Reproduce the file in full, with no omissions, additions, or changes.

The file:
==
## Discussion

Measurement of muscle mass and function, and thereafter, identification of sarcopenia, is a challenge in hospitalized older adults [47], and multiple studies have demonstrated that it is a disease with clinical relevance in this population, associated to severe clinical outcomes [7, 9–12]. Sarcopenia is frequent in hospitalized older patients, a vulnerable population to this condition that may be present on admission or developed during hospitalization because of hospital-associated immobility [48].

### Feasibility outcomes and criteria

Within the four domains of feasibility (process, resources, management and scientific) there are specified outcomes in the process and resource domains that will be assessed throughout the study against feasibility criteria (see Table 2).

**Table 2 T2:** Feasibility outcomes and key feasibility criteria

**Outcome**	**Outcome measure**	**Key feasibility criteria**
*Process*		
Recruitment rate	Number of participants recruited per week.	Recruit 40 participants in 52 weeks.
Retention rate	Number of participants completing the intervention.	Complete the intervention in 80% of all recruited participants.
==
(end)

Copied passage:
## Discussion

Measurement of muscle mass and function, and thereafter, identification of sarcopenia, is a challenge in hospitalized older adults [47], and multiple studies have demonstrated that it is a disease with clinical relevance in this population, associated to severe clinical outcomes [7, 9–12]. Sarcopenia is frequent in hospitalized older patients, a vulnerable population to this condition that may be present on admission or developed during hospitalization because of hospital-associated immobility [48].

### Feasibility outcomes and criteria

Within the four domains of feasibility (process, resources, management and scientific) there are specified outcomes in the process and resource domains that will be assessed throughout the study against feasibility criteria (see Table 2).

**Table 2 T2:** Feasibility outcomes and key feasibility criteria

**Outcome**	**Outcome measure**	**Key feasibility criteria**
*Process*		
Recruitment rate	Number of participants recruited per week.	Recruit 40 participants in 52 weeks.
Retention rate	Number of participants completing the intervention.	Complete the intervention in 80% of all recruited participants.